With the staging, it's compelling stuff. There are a couple of moments that weren't quite my taste, but one of Richard Eyre's strengths was always how much he got out of the characters and their emotions, like with Prince Igor the production achieves this brilliantly reading of a character-study(Werther to me is very character-driven) and a great one at that. Everything Eyre does is done and executed so intelligently and the cast deliver it with the passion and emotion the opera needs. The characters are always interesting, you always identify with Werther and Charlotte and a great job is done with individualising the rest of the characters too, even the children. The final scene especially the declaration of love is incredibly moving thanks to Kaufmann and Koch's incredible singing and acting and the whole of Act 3 is a tour-De-force. The idea of Charlotte and Albert on opposite sides sitting together was a good and faithful one, and the part with the bailiff and the children has its charm.

Musically, there isn't much to criticise either. The orchestra respond very well to conductor Alain Altinoglu. Their playing is polished and of tonal beauty throughout, and they have the ability to be powerful and delicate, especially in the preludes and the interlude between Acts 3 and 4(note the horns). Altinoglu's leadership consists of brisk tempos and incisive energy, and the tumultuous and nuanced moments are well-realised. If there was anything that could have been a little better, it was that some of the intimate bits could have had more lyricism and intimacy, Werther's aria in Act 2 could have had more space and had more dynamics perhaps. The children are very animated without mugging and their singing is very bright and clearly enunciated. Johann and Schmidt are sung and acted with vigour and character. Jonathan Summers sings sonorously and is sympathetic, grieving and authoritative. David Bizic's voice is warm and well-controlled, and nails Albert's concern, grace and later jealousy. Lisette Oropesa has a bright angelic voice perfect for Sophie and is really charming in a role that can be annoying at times. Her smile lights up the room, while her shock at Werther's sudden outburst is most convincing.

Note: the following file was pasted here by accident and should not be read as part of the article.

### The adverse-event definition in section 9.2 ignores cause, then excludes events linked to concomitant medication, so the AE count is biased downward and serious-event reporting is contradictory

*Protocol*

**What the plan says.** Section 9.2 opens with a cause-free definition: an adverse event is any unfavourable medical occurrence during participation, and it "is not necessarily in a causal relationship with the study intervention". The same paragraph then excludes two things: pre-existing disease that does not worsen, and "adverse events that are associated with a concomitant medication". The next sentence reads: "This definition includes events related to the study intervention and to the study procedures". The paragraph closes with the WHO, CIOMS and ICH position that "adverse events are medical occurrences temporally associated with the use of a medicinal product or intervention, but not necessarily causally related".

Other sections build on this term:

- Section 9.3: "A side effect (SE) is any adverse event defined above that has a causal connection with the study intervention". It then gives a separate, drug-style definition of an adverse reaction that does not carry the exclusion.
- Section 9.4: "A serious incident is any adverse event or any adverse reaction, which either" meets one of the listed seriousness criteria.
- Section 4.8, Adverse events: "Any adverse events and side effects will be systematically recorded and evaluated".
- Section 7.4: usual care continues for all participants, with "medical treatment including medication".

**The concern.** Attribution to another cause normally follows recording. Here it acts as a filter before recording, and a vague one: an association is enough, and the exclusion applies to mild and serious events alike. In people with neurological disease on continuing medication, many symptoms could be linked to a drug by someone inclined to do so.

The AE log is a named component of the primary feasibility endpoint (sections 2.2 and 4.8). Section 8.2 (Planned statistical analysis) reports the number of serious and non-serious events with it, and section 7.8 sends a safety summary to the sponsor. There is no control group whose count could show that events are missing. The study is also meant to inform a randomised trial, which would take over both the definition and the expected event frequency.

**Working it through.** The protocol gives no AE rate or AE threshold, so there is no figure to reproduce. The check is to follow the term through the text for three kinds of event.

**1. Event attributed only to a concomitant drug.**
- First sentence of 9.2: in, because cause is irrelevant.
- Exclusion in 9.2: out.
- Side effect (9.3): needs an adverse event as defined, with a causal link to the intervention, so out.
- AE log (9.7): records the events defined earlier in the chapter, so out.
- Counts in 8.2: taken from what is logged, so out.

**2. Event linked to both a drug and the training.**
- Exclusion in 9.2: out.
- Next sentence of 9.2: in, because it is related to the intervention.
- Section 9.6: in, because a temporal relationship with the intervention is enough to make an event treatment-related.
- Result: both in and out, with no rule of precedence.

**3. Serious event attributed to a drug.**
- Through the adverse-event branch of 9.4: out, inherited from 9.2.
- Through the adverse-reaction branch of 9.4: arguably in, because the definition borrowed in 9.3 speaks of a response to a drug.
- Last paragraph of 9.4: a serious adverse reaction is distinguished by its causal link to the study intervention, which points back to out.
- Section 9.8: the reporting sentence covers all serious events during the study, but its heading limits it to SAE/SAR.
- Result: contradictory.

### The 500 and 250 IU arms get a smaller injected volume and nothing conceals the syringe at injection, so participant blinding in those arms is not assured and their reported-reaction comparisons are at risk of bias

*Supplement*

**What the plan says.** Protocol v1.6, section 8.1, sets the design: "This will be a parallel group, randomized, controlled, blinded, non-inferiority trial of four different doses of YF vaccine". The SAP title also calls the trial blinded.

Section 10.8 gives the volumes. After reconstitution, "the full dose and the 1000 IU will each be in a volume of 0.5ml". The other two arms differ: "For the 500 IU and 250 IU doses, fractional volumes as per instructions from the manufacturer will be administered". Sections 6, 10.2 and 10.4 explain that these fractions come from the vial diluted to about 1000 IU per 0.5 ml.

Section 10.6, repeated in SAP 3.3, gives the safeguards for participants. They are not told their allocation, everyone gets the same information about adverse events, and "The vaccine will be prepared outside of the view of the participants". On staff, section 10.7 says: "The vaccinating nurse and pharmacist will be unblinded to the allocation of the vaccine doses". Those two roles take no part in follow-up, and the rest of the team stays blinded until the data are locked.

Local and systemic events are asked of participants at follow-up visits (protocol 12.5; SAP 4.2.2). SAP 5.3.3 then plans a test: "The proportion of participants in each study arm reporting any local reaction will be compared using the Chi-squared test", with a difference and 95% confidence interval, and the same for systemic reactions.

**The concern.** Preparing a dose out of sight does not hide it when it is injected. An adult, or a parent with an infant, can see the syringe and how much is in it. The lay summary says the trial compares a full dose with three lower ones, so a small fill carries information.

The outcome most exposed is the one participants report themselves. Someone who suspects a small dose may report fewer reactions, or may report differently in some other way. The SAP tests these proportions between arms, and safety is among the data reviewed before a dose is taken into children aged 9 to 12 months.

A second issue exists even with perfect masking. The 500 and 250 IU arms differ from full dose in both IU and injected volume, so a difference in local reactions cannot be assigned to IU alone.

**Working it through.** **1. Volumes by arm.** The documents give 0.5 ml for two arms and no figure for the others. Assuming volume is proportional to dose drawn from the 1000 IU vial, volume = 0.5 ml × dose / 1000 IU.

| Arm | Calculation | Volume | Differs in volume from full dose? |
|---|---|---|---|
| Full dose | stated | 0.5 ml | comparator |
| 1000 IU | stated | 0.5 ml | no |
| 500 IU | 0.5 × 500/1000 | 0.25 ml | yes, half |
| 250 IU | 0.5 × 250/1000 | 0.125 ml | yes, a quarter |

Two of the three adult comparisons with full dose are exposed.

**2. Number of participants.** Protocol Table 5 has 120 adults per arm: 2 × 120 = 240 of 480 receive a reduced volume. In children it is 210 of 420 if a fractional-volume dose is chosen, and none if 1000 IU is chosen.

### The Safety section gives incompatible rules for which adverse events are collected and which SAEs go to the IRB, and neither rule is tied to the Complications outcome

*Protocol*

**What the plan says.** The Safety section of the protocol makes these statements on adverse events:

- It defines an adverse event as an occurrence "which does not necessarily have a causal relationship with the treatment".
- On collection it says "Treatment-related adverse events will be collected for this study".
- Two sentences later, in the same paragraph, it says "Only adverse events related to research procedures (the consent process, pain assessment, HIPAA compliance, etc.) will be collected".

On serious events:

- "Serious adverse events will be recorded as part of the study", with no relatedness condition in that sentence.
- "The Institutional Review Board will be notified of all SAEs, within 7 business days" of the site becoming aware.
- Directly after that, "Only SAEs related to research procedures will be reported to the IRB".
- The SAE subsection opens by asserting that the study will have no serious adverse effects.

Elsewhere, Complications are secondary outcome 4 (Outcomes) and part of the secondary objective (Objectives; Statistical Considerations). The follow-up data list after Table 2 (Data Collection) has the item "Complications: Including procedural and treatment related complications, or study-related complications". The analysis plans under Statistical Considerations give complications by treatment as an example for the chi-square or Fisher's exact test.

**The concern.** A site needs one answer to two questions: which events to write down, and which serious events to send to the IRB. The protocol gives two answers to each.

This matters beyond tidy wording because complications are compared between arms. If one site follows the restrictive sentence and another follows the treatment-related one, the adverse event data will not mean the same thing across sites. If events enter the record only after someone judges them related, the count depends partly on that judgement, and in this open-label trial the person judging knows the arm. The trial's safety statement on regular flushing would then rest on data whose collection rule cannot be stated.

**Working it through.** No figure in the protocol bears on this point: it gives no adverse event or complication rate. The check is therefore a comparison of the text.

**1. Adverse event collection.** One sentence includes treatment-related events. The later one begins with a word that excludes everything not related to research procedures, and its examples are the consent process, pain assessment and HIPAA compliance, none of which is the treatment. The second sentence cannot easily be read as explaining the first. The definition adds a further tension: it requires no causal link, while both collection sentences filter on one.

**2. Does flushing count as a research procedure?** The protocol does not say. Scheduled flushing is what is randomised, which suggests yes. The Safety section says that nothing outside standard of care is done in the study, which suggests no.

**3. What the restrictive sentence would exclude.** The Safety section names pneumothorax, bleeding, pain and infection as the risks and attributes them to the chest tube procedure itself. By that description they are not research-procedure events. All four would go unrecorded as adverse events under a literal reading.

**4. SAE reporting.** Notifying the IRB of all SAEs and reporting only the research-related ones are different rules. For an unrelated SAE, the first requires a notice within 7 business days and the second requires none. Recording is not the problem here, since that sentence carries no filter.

The two leads are the ones who captivate. Charlotte grows more mature and troubled as the opera progresses, note how she is dressed in each act, and Sophie Koch realises that and does so affectingly and with a lot of poise, nobility and command. Throughout her voice sounds radiant and rich, especially in her huge Act 3 scene, Charlotte's biggest moment and Koch sings and act the heck out of it. She shares an intensive chemistry with Jonas Kaufmann, who is just brilliant as Werther. From the way he's dressed he could have been a lunatic, but instead Werther is characterised with such passion and nuance, with subtle touches like his conflict to go through with the suicide. Kaufmann is also in great voice, his top notes all spot on and his middle register as chocolaty and baritonal as ever, topped with his unmistakable soft-singing. Especially in the final scene, that he could sing that quietly while being heard and being that steady despite being in an awkward position to sing that way is something to learn from. In conclusion, a terrific performance, moving, passionate, emotional, thoughtfully staged complete with one particularly magical visual and brilliantly performed. 9/10 Bethany Cox

1 of 2 people found this review helpful.  Was this review helpful to you?

Contribute to This Page

Create a character page for: